ELKHART — On the feast day of its patron, Bishop Kevin C. Rhoades visited St. Vincent de Paul School in downtown Elkhart and encouraged kindergarten through eighth grade students to be like St. Vincent by caring for the poor and sick.
In his opening prayer, the bishop implored: “Like St. Vincent, may we live what he lived and put into practice what he did.”
St. Vincent de Paul School was founded in 1881 by the Sisters of Holy Cross, 13 years after St. Vincent de Paul Church became the first Catholic church in Elkhart. The population of the parish and school at that time was German and Irish; around the year 1900 large numbers of Italian families moved into the area, and soon the language was heard around the church and school.
Today the Hispanic community has infused the school with a new language and culture.
Enrollment was at its peak in 1959, with a total of 526 students. In 1971 the Sisters of Holy Cross left St. Vincent de Paul School. Amid the financial difficulty of hiring lay replacements the parish chose to keep the school open, but discontinued grades seven and eight. Persevering, the school was able to add a kindergarten class in 1977, preschool in 1993, build a gym and parish center in 1996 and, finally, reinstate grades seven and eight in 2016. Currently, several classrooms are at maximum capacity of 24 students.
An environment that’s ‘positive and relational’
“Thriving” is the word principal Tara Lundy uses today to describe not only the school in general, but its mostly Hispanic student body. Pastor Father Matthew Coonan attributes that success — evidenced in part by a high retention rate — to the “positive and relational feel” across the parish.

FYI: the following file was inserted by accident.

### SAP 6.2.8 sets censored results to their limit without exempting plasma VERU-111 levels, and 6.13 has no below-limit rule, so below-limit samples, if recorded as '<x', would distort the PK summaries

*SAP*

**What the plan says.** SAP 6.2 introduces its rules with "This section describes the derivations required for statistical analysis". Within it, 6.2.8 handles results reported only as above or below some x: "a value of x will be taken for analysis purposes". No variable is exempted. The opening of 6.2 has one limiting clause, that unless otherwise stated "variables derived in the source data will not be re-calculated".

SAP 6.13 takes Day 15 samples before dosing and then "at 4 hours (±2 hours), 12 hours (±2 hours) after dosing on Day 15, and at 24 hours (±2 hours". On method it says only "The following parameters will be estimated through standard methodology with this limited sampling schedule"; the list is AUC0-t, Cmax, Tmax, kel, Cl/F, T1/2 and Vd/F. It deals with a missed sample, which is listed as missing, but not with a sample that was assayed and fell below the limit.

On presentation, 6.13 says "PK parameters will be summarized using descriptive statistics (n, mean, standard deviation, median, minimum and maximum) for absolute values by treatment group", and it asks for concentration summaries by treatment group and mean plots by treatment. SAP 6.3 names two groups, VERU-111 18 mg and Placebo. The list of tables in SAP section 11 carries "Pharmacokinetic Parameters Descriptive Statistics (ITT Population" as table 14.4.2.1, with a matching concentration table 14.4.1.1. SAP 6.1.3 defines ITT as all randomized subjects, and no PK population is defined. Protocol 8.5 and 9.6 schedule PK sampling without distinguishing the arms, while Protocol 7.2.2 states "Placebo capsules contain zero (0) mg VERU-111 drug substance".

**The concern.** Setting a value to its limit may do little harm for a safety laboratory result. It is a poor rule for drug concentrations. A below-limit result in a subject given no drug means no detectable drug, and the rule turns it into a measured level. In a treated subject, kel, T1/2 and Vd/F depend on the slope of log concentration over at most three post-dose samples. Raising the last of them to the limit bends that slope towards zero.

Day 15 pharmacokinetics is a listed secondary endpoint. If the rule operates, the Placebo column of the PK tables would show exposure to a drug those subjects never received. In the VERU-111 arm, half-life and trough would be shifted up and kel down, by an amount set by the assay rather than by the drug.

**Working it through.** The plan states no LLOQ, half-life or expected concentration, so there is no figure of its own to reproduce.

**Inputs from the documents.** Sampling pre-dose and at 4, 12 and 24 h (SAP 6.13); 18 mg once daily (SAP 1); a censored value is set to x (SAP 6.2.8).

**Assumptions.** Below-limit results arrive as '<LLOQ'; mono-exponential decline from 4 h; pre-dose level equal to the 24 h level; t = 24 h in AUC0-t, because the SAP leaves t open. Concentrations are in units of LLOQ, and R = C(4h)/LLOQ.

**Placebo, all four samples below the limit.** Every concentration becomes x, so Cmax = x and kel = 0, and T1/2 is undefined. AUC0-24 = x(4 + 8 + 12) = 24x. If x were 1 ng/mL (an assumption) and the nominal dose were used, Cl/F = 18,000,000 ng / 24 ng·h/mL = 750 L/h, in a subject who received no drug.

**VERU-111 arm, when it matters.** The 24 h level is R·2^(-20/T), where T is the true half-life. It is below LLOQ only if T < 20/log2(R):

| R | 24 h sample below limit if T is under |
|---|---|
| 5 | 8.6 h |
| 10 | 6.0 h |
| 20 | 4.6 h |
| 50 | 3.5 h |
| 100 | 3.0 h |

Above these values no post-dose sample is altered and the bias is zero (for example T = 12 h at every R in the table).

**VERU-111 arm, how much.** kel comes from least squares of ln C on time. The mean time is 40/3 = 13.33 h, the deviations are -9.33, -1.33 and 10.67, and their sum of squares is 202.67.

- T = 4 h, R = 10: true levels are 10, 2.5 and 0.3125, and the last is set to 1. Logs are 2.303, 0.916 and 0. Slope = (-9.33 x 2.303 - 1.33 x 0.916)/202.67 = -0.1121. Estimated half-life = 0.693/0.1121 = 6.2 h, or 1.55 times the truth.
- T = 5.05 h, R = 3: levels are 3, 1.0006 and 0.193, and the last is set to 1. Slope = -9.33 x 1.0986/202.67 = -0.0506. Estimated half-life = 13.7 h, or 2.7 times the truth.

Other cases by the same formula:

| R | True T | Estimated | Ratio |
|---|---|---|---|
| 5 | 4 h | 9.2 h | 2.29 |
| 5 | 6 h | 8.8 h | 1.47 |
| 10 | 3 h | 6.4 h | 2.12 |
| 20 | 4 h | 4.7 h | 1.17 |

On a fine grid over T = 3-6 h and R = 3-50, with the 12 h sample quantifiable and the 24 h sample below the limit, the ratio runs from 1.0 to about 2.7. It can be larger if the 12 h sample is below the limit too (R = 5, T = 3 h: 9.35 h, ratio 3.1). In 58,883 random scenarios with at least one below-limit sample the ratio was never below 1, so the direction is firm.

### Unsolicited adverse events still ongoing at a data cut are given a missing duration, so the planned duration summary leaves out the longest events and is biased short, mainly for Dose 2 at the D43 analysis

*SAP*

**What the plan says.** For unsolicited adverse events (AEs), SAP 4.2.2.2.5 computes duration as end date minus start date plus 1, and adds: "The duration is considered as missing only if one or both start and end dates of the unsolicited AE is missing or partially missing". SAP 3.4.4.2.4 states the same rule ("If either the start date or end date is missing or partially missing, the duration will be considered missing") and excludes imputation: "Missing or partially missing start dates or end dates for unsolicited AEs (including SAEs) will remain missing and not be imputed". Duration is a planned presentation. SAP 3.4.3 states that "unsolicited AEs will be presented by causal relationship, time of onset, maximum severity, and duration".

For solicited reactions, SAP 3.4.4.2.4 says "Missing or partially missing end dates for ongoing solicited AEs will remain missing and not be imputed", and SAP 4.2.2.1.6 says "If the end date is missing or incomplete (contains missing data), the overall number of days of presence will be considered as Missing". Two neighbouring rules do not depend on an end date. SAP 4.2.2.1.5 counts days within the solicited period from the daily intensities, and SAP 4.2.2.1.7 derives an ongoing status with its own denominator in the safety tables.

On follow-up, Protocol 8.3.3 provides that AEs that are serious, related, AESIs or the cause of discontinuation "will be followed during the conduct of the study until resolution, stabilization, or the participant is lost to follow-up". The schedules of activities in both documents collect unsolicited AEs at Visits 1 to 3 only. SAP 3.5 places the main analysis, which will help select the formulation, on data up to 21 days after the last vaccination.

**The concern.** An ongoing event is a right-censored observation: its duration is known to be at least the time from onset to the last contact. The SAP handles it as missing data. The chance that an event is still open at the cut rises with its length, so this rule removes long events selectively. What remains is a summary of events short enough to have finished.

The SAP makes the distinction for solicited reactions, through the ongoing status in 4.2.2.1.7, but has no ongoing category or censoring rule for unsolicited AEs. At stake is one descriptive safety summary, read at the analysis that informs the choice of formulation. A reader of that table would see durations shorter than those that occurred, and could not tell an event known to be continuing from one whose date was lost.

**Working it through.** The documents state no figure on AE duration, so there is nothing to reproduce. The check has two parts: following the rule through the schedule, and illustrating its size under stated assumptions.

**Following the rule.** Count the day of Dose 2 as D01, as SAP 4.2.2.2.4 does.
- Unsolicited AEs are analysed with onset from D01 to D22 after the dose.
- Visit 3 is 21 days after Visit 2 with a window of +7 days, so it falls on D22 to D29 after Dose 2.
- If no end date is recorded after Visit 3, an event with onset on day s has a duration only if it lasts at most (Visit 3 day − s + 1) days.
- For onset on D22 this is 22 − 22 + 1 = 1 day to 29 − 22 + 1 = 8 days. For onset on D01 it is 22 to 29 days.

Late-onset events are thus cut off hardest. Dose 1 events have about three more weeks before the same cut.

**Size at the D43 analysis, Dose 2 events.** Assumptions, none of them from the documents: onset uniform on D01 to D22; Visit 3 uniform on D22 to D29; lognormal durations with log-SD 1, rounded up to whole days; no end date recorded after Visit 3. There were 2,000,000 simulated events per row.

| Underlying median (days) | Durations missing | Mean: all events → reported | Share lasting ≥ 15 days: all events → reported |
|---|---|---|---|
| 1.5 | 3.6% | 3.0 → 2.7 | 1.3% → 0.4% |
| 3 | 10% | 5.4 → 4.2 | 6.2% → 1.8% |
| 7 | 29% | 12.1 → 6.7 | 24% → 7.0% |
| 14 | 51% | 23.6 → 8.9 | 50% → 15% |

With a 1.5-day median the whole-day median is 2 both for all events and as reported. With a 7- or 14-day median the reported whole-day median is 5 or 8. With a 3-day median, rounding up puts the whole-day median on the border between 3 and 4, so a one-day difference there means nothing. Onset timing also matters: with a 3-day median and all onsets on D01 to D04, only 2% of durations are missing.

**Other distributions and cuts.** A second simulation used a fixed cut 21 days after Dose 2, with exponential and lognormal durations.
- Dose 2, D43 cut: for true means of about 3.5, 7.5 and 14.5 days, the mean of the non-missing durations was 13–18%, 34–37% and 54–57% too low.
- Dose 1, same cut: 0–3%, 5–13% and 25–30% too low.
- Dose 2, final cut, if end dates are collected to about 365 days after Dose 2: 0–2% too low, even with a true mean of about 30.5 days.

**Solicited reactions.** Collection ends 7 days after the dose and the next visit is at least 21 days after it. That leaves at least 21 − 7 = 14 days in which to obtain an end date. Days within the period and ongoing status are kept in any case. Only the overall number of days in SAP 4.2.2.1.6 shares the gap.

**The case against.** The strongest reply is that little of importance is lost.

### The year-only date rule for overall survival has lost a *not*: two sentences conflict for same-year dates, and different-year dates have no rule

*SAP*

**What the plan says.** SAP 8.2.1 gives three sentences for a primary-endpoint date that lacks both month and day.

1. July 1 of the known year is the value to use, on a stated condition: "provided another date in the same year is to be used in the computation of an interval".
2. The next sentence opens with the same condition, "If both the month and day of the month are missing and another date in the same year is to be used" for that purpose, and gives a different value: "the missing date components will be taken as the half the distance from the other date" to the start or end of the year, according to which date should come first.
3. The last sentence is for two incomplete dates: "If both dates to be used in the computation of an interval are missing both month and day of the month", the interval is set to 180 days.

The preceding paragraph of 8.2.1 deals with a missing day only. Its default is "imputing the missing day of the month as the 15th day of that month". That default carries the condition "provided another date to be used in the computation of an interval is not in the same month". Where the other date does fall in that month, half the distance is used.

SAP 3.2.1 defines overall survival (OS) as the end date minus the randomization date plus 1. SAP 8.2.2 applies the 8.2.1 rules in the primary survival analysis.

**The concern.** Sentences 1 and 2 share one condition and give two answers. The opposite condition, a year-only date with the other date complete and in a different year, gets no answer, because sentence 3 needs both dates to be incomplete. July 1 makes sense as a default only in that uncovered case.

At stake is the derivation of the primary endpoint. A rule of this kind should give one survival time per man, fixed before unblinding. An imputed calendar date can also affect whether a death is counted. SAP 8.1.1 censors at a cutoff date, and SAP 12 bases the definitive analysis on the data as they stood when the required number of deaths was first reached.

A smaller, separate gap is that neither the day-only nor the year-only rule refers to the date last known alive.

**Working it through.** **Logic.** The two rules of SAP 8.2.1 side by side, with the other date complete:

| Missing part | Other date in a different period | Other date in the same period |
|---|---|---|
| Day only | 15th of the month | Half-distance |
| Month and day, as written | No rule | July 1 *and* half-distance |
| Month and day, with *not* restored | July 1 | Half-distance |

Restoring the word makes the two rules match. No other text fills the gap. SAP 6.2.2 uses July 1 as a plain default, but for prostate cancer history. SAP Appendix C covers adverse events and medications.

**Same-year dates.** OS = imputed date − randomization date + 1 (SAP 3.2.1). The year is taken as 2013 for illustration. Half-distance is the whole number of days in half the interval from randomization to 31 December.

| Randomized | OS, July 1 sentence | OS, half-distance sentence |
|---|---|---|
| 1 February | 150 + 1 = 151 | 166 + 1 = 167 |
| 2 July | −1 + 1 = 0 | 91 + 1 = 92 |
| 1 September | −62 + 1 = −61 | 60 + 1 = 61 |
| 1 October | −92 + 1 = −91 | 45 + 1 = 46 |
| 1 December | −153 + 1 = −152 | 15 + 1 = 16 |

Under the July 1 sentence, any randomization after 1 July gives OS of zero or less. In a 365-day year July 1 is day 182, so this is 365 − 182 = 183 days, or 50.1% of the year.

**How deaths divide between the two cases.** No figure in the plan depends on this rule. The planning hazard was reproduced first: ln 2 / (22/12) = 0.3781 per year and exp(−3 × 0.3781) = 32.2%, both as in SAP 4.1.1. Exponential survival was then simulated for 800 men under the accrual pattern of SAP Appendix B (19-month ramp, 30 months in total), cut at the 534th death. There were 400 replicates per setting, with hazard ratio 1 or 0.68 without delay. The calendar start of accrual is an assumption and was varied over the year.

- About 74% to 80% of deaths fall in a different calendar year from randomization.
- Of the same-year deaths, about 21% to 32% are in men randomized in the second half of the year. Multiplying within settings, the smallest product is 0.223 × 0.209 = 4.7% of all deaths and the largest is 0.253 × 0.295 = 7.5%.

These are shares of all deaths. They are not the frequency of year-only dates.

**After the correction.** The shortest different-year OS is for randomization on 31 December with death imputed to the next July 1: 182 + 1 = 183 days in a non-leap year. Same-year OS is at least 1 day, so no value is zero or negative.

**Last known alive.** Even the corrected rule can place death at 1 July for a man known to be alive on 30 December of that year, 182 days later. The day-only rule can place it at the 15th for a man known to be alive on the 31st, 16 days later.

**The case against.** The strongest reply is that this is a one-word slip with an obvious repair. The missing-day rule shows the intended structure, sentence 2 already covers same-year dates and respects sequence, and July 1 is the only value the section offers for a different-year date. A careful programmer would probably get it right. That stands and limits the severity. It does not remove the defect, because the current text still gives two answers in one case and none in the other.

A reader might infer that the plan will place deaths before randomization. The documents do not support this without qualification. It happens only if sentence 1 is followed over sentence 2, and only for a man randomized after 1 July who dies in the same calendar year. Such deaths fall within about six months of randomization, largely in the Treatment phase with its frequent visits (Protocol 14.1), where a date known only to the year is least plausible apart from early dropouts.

St. Vincent students feel particularly connected to their teachers, Lundy said, something that’s encouraged by weekly classroom meetings. For those meetings, students are organized into cross-grade family groups that are led spiritually by a patron saint. Having just one section per grade allows the students in the family groups to become very involved with each other across grade levels, Father Coonan believes, and develops mentorship among the older students while at the same time helping younger students to feel safe and loved.
The staff of St. Vincent de Paul School recognize their mission as sharing the Catholic faith and imparting academic wisdom, but also encompassing foundational needs of the student body.
Once a quarter, parents are invited to the school for engaging back-and-forth discussions on parenting and supporting their child’s education, and on a monthly basis, the entire family is invited to spend an evening at the school family nights. The purpose of parent discussions and family night, Lundy said, is to infuse into the inner-city environment the message that success is possible: success as a parent, success as a student, success as a family and success as a community.
For family night, the staff plans a range of activities around a school subject such as reading, math, religion or wellness. On a family night dedicated to math, number games geared for different ages were played and more were prepared to be taken home and enjoyed. On a past religion-themed family night, participants made sugar skulls and papel picado in observance of Mexican All Souls Day traditions.
Bringing higher education into focus